The Chemistry of Love

“Because they are independent, these three systems can work simultaneously—with dangerous results. As Dr Fisher explains, ‘you can feel deep attachment for a long-term spouse, while you feel romantic love for someone else, while you feel the sex drive in situations unrelated to either partner.’ This independence means it is possible to love more than one person at a time, a situation that leads to jealousy, adultery and divorce—though also to the possibilities of promiscuity and polygamy, with the likelihood of extra children, and thus a bigger stake in the genetic future, that those behaviours bring. As Dr Fisher observes, ‘We were not built to be happy but to reproduce.'”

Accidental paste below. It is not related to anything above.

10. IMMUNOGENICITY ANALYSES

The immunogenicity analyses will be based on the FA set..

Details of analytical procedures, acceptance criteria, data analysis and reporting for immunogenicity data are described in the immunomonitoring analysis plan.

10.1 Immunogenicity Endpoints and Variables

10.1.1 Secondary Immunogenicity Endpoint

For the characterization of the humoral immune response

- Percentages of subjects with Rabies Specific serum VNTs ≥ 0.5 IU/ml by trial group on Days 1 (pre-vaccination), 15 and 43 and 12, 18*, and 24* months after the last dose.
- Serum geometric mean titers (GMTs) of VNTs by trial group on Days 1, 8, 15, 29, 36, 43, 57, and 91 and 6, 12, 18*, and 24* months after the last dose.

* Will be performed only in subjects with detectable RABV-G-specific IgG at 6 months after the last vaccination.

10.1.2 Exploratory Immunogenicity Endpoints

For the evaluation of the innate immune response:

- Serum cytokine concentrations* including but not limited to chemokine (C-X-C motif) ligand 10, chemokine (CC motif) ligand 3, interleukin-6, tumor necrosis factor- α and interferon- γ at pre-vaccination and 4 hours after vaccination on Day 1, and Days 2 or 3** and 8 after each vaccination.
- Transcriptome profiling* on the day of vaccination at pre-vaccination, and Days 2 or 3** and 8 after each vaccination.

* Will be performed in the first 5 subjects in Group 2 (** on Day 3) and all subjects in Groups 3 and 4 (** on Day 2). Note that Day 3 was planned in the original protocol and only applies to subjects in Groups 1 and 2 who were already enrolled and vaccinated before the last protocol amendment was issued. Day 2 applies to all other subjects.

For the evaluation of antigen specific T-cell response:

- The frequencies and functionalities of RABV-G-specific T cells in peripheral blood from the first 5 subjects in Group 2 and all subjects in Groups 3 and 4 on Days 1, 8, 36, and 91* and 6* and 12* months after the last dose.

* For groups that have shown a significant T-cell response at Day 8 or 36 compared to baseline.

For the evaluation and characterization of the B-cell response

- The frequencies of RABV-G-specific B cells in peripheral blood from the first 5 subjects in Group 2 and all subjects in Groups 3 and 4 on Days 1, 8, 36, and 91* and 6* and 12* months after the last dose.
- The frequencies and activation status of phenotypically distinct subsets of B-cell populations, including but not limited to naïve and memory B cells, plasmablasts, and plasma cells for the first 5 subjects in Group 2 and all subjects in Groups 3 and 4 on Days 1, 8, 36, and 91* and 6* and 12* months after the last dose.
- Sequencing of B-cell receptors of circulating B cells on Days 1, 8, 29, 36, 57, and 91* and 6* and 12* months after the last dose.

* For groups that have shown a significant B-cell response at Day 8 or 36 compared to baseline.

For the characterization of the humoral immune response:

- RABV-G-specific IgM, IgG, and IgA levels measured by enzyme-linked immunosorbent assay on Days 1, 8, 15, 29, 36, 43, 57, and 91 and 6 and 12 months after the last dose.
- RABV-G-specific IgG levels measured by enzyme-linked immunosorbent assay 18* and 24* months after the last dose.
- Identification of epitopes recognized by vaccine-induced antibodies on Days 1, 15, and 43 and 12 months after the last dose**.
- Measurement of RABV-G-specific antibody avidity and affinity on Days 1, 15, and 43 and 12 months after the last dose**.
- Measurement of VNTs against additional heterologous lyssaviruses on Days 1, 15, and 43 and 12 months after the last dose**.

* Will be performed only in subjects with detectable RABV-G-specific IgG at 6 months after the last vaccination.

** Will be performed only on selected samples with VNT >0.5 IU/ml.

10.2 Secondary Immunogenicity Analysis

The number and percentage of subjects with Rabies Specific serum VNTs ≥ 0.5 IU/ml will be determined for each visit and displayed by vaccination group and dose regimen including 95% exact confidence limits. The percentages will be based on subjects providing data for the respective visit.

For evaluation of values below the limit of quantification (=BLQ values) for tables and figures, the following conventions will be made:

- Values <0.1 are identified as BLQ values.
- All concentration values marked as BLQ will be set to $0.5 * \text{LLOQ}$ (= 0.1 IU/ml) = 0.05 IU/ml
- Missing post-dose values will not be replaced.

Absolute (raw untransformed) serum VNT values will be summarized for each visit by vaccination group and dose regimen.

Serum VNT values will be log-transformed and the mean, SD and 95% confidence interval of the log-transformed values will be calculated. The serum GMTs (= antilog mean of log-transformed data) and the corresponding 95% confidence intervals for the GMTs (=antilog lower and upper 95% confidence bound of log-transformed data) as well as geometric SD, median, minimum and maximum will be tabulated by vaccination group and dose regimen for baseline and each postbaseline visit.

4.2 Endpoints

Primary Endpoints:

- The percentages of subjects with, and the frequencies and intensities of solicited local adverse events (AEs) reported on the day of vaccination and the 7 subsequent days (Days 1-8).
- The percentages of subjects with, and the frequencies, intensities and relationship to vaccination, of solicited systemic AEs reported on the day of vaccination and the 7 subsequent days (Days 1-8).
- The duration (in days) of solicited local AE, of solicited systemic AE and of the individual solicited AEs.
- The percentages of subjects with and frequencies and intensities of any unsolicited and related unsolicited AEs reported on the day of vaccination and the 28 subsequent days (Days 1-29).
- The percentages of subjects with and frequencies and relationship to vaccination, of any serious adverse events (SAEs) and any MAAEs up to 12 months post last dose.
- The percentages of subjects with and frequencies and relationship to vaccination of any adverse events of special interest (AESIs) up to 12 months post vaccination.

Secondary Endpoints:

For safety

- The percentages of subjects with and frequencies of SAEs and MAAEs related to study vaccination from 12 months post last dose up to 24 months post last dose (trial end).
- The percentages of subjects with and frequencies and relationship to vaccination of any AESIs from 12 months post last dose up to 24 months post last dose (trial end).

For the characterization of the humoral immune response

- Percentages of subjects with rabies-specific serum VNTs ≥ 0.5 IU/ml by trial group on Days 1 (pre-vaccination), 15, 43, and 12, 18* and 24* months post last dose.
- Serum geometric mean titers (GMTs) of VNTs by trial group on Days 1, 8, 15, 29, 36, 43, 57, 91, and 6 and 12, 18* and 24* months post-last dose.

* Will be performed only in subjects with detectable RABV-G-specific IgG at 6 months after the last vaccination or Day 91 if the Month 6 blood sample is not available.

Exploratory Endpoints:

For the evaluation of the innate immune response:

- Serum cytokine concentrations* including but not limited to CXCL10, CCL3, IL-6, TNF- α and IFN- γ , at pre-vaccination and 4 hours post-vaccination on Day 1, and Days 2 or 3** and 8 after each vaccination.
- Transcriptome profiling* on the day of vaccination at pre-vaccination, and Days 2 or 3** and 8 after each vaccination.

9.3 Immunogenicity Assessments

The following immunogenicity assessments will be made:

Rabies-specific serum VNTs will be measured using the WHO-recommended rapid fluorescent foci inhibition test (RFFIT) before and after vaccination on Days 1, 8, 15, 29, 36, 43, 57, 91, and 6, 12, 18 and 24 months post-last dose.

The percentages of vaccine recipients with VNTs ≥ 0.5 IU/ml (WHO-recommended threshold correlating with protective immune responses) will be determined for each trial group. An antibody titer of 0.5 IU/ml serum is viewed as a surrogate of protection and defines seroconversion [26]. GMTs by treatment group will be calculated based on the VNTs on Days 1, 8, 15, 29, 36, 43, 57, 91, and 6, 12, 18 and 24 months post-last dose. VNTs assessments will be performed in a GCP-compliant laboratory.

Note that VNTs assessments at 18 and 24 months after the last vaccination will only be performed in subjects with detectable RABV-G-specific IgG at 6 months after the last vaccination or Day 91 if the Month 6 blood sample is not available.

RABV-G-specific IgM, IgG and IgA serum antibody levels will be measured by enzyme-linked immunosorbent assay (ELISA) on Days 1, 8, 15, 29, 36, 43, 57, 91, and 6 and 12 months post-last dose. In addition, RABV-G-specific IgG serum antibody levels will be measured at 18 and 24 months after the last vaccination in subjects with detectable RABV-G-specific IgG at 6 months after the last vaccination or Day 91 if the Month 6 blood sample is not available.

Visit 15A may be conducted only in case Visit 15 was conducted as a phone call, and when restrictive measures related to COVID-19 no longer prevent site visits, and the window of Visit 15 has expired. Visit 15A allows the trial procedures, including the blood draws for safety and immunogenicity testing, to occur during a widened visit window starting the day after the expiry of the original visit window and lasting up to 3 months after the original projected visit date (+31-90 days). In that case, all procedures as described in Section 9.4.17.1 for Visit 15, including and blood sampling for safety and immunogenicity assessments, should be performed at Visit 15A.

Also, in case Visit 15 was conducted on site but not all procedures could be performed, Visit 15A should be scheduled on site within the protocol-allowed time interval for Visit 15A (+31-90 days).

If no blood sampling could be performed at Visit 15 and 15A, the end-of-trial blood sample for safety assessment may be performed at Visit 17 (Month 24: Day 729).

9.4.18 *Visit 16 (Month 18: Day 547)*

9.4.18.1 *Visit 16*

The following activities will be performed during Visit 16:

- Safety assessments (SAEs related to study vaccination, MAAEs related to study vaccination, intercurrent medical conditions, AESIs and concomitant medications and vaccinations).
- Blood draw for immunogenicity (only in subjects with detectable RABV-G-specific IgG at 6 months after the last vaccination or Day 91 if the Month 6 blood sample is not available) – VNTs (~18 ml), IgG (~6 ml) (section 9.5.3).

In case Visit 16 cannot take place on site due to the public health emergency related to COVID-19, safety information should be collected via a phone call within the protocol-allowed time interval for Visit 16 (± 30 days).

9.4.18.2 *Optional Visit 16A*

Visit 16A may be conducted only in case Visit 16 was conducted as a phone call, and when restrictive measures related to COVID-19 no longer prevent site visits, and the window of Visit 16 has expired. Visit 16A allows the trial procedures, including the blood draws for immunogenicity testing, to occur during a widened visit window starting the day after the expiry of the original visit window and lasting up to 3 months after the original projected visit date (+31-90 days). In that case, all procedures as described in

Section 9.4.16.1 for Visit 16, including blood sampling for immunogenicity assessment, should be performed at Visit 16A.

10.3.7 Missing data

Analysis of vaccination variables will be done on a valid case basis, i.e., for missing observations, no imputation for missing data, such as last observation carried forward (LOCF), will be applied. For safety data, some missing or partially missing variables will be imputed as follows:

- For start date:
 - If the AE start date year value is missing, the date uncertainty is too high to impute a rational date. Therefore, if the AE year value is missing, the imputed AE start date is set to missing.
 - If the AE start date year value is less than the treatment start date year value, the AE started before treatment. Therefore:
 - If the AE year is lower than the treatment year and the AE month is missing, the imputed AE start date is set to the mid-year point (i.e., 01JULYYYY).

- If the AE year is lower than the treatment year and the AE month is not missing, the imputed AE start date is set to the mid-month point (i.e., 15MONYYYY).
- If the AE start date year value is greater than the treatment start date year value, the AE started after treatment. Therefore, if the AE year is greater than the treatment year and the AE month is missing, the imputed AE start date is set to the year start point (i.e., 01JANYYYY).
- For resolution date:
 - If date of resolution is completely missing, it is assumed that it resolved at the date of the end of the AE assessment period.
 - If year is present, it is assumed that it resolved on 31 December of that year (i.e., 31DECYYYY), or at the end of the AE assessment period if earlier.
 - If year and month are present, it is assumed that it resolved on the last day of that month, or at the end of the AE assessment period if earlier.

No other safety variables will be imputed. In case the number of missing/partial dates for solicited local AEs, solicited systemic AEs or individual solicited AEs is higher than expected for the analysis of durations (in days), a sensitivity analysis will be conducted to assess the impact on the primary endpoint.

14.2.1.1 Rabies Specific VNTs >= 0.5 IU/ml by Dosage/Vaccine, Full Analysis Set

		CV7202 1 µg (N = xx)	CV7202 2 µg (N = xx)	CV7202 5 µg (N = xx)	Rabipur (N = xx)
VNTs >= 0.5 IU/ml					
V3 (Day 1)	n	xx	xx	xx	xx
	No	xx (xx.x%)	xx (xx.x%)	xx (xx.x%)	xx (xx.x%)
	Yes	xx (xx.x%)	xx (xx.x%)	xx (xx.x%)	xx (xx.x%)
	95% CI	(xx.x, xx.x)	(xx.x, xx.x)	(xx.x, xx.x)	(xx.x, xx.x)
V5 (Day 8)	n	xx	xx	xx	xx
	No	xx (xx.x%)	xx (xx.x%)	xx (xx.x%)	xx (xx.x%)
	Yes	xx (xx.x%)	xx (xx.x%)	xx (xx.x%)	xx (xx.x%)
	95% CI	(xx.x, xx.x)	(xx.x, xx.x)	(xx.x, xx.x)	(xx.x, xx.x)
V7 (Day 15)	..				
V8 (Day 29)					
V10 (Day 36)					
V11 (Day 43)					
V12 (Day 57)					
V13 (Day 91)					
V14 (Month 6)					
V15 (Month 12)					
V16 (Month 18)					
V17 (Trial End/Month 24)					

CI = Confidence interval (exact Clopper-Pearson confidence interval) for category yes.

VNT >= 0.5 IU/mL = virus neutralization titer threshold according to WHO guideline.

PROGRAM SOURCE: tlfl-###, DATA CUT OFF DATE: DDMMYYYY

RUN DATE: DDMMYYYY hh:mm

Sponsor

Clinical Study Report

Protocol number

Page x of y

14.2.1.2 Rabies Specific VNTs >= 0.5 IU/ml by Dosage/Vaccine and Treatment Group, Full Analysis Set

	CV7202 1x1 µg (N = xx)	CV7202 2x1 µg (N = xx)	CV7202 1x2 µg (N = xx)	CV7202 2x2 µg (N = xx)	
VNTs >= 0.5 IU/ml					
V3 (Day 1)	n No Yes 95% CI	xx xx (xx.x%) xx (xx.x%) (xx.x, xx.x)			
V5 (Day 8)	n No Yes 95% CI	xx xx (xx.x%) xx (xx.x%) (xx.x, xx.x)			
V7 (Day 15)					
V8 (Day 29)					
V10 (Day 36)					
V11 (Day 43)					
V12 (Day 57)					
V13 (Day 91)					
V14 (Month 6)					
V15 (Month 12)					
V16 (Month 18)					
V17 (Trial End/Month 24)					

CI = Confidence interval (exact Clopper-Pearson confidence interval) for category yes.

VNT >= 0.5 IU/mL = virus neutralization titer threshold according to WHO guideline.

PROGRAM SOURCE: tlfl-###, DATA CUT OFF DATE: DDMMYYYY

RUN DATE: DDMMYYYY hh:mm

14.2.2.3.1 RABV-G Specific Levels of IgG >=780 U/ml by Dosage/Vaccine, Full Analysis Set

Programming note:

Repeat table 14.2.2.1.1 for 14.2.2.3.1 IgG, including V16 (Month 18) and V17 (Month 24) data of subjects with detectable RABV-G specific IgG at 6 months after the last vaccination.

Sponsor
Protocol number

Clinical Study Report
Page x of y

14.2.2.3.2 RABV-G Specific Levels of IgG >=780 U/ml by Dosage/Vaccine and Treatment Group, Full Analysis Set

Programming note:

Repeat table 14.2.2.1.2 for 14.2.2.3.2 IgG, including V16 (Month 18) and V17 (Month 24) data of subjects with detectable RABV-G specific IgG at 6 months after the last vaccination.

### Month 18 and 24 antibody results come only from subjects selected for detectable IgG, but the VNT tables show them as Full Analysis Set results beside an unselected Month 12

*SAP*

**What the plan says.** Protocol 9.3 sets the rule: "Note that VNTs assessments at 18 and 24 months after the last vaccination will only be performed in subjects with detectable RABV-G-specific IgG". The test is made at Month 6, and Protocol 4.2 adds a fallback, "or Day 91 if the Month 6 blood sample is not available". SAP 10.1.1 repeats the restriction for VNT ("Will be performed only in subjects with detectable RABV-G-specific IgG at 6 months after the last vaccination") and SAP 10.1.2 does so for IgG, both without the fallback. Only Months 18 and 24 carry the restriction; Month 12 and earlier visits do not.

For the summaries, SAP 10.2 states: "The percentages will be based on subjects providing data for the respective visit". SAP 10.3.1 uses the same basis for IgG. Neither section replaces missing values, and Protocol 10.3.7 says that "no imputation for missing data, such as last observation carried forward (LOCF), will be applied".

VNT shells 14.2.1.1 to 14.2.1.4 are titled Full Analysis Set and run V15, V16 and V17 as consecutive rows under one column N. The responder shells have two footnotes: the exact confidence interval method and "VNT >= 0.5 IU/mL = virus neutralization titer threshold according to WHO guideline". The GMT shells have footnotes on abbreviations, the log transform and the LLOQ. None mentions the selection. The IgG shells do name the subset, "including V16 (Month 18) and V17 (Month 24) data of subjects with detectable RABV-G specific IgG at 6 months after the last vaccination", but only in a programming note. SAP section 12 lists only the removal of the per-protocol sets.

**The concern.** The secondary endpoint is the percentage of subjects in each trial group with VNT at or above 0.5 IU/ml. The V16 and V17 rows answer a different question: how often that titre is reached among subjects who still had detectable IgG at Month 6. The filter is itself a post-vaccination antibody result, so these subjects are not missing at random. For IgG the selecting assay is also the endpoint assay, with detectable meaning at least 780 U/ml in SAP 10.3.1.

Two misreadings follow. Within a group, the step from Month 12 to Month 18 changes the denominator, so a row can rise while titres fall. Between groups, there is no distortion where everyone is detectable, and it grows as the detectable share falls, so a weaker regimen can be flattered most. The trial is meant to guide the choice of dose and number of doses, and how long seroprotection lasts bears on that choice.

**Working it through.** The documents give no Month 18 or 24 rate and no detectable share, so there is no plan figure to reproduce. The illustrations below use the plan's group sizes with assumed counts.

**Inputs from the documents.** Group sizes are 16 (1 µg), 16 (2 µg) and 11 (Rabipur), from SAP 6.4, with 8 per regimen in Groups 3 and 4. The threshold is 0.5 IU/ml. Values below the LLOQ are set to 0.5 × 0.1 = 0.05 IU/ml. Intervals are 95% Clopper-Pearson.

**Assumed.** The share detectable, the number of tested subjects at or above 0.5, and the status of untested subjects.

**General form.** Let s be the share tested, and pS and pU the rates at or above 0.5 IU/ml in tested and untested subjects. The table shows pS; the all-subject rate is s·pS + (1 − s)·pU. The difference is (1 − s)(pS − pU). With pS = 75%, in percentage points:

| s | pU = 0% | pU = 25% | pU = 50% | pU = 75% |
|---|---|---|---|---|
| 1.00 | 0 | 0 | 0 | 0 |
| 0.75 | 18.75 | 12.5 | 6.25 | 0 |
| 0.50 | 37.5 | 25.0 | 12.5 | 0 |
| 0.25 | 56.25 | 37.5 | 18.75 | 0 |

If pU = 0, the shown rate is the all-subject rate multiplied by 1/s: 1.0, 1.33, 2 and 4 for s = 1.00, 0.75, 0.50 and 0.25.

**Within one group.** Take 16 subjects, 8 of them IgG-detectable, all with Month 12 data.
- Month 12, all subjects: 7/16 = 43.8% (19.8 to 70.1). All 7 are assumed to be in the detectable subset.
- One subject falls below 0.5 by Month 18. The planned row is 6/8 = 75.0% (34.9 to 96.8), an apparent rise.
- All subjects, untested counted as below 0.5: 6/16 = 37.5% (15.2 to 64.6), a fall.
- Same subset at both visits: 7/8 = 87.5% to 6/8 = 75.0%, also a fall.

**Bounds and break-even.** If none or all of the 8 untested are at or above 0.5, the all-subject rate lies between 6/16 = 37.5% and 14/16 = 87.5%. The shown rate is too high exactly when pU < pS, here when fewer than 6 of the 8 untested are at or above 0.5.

Fascinating work is going on studying the nature of love. These three states: lust, romantic love, and long-term bonding have been understood by social psychologists for quite some time. The neurophysiology behind it is increasingly fascinating. As always, I’m a bit hesitant with the “neurotransmitter of the week” explanation, but it’s nice to see some harder evidence backing up observation.

To be a bit preachy, many people would have a much simpler (though not necessarily easier) time with relationships if they even knew these different states existed. Just because someone wants to get in your pants does not mean they’ll be there forever. Conversely, just because your partner wants to get in someone else’s pants, doesn’t mean they love you any less. Food for thought.

The science of love | I get a kick out of you | Economist.com

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